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What would happen to PrEP adherence if out-of-pocket costs rise?

What would happen if PrEP, a highly effective medicine that reduces one’s chances of contracting HIV, was no longer free of charge under almost all private health insurance plans? This was a question a research team delved into following the news that a federal district court judge struck down the ACA free preventive services provision. The research team sought to find out what might happen if out-of-pocket costs for PrEP were to rise and specifically, would people abandon the treatment?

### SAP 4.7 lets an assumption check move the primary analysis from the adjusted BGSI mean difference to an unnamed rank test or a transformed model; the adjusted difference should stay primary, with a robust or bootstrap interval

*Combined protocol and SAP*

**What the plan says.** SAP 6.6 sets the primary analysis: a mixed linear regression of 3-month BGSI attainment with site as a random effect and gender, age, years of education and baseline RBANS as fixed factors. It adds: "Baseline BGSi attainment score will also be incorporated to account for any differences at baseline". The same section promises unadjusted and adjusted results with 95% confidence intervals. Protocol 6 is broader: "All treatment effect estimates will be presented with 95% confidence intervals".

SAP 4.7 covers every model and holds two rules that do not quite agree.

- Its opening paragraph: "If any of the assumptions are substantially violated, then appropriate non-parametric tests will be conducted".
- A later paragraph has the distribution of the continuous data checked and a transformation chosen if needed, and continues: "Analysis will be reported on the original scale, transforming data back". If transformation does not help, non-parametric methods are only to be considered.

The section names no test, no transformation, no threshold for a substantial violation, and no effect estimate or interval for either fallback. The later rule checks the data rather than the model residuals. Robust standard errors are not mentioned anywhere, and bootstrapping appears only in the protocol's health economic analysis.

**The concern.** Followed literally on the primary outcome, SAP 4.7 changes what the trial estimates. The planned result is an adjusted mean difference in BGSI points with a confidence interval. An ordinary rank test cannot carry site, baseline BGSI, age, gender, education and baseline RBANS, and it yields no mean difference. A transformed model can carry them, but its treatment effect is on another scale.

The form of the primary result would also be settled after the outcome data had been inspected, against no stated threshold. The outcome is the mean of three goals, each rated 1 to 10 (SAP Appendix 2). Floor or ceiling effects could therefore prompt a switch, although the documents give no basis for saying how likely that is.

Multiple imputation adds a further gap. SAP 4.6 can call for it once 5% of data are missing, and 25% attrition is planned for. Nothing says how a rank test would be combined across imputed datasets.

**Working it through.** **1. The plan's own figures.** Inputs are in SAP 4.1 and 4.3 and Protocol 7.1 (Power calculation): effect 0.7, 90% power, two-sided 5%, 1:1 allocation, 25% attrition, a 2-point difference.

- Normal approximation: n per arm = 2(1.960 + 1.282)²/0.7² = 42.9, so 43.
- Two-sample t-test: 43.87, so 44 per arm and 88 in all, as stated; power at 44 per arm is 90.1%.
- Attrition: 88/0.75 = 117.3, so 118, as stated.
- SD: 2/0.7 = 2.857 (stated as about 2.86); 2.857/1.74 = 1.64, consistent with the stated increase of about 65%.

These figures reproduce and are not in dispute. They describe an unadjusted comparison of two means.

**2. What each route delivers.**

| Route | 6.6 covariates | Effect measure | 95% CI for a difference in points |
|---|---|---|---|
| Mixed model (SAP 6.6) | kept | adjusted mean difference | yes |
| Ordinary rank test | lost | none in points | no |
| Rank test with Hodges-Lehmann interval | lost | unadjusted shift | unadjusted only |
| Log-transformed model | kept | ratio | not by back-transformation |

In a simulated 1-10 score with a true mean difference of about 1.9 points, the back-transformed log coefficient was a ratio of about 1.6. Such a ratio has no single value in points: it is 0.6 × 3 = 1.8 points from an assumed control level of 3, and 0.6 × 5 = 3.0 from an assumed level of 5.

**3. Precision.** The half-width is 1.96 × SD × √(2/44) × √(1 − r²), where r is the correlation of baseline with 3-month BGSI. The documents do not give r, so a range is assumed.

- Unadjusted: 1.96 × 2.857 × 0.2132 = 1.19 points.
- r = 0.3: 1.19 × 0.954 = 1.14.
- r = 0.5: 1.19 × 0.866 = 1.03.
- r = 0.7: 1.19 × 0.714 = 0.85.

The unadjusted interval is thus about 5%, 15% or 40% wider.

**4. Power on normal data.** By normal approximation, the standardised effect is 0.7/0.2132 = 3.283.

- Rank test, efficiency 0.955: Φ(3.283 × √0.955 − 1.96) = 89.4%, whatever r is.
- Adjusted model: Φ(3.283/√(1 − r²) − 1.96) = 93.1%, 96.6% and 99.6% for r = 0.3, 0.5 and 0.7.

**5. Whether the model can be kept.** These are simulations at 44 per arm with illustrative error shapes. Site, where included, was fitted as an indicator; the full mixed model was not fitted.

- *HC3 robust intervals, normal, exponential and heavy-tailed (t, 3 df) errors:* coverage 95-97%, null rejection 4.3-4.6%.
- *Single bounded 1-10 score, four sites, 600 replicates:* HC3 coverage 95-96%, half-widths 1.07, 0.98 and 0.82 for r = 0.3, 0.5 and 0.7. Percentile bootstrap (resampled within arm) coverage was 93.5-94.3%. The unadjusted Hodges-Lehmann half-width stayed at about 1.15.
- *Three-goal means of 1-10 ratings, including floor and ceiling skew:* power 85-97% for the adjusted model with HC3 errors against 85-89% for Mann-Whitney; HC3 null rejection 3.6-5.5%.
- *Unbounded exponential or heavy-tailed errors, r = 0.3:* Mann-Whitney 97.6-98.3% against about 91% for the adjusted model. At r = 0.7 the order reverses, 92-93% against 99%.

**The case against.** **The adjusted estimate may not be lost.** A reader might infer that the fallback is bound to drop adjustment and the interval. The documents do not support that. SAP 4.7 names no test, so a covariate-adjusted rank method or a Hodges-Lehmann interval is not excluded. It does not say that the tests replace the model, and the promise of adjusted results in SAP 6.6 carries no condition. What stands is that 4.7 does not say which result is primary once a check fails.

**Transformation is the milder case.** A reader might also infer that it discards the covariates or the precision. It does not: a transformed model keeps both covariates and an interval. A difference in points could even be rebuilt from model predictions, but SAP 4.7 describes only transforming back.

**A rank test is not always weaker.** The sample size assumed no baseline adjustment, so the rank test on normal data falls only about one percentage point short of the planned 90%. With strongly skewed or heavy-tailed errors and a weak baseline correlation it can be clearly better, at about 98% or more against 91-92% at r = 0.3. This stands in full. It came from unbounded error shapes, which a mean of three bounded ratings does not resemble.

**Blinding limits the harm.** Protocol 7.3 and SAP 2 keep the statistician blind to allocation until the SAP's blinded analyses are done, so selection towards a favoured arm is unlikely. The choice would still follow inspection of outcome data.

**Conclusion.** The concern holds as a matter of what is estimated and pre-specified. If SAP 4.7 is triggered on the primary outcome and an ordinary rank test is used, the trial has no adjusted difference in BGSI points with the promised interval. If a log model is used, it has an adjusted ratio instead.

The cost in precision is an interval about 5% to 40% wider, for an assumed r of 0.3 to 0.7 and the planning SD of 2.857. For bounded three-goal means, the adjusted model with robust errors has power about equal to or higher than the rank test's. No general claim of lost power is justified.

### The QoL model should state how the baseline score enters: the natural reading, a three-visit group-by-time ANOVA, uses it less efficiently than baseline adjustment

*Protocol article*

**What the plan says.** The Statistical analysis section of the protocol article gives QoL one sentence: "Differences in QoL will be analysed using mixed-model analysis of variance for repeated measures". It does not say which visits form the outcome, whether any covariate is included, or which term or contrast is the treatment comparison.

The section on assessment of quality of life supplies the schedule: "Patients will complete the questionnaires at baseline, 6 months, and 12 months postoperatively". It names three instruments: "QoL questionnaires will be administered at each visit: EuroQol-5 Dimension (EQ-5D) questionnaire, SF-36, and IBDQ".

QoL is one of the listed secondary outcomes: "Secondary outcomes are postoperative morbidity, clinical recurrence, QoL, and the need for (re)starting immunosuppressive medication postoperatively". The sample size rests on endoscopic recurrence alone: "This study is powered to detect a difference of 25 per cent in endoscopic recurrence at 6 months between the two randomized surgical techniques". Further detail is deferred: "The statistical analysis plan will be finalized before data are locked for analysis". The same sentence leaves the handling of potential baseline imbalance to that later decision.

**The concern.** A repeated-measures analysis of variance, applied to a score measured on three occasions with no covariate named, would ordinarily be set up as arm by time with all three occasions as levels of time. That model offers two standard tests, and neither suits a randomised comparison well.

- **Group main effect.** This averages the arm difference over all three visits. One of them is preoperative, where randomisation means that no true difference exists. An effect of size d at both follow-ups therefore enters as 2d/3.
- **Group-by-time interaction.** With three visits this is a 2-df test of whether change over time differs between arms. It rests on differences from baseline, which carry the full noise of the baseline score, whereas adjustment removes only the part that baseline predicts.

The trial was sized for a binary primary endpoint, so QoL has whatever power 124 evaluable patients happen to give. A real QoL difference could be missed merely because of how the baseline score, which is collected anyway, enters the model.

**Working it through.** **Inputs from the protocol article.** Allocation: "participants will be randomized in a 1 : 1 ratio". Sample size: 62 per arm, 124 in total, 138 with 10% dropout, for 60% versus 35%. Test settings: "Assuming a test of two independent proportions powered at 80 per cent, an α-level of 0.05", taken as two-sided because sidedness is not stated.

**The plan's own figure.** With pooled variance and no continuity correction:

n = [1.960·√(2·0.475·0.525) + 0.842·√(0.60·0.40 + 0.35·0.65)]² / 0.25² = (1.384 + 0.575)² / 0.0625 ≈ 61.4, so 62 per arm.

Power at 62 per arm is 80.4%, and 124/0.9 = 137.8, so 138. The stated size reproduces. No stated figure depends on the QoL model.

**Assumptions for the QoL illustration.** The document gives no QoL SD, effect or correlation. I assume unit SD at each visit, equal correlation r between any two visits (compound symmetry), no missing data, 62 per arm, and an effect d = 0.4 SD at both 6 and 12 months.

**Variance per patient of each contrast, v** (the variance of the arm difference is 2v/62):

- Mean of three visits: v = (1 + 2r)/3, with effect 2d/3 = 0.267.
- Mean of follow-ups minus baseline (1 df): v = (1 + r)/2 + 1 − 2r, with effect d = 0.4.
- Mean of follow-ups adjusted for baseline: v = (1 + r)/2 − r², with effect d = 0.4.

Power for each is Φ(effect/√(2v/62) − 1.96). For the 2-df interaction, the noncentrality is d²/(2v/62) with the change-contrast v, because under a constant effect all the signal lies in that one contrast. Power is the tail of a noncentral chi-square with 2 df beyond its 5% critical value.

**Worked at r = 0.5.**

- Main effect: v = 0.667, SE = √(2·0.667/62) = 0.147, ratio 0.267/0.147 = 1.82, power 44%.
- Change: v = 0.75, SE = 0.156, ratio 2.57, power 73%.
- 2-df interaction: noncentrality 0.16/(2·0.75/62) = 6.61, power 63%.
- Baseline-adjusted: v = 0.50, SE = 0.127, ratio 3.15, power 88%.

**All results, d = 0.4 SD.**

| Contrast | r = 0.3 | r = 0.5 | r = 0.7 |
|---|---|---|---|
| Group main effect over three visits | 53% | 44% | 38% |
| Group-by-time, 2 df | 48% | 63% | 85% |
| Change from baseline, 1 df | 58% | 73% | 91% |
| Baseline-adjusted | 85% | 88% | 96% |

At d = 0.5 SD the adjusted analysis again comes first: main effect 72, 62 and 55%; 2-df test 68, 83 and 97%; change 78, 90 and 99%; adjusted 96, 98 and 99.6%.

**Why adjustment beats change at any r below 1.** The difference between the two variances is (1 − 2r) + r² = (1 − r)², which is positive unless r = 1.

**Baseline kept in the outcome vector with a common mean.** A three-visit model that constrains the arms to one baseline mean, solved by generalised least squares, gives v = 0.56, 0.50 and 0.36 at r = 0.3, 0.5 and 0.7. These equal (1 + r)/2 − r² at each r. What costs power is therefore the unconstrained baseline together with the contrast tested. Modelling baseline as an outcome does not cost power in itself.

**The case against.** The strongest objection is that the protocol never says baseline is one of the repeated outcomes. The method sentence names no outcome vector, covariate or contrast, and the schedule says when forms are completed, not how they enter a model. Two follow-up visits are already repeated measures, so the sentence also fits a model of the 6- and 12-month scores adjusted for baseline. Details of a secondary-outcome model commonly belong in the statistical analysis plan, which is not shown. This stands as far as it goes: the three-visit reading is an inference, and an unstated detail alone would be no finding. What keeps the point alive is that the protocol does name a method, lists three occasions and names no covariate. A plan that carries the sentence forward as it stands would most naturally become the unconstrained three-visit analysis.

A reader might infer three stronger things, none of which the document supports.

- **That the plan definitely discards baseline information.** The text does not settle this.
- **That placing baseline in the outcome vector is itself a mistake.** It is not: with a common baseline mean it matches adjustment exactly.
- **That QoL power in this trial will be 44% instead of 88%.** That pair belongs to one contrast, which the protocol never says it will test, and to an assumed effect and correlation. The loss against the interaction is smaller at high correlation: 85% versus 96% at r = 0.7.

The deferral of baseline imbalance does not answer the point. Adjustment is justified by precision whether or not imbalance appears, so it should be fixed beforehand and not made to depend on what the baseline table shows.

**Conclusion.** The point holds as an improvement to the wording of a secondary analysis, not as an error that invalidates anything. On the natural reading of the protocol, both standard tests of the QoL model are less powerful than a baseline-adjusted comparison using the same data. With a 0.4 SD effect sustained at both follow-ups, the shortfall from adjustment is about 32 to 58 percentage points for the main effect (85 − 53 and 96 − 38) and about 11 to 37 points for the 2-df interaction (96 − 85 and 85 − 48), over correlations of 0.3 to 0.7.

CHIBE Associate Director Jalpa Doshi, PhD, recently published a Health Affairs paper with colleagues on estimating the impact of out-of-pocket cost changes on abandonment of HIV pre-exposure prophylaxis.

They looked at a sample of around 58,000 people with a new insurer-approved PrEP prescription and simulated the percentage of patients who would abandon PrEP under hypothetical changes to out-of-pocket costs, ranging from $0 to more than $500. They found that an increase from $0 to between $100-500 in monthly PreP out-of-pocket costs would increase PrEP abandonment rates by 6 times. Even going from $0 to $10 a month in out-of-pocket costs would double the percent of patients not filling their prescription.

“These results imply that recent legal challenges to the provision of PrEP with no cost sharing could substantially increase PrEP abandonment and HIV rates, upending progress on the HIV/AIDS epidemic,” the authors concluded.

infographic of prep abandonment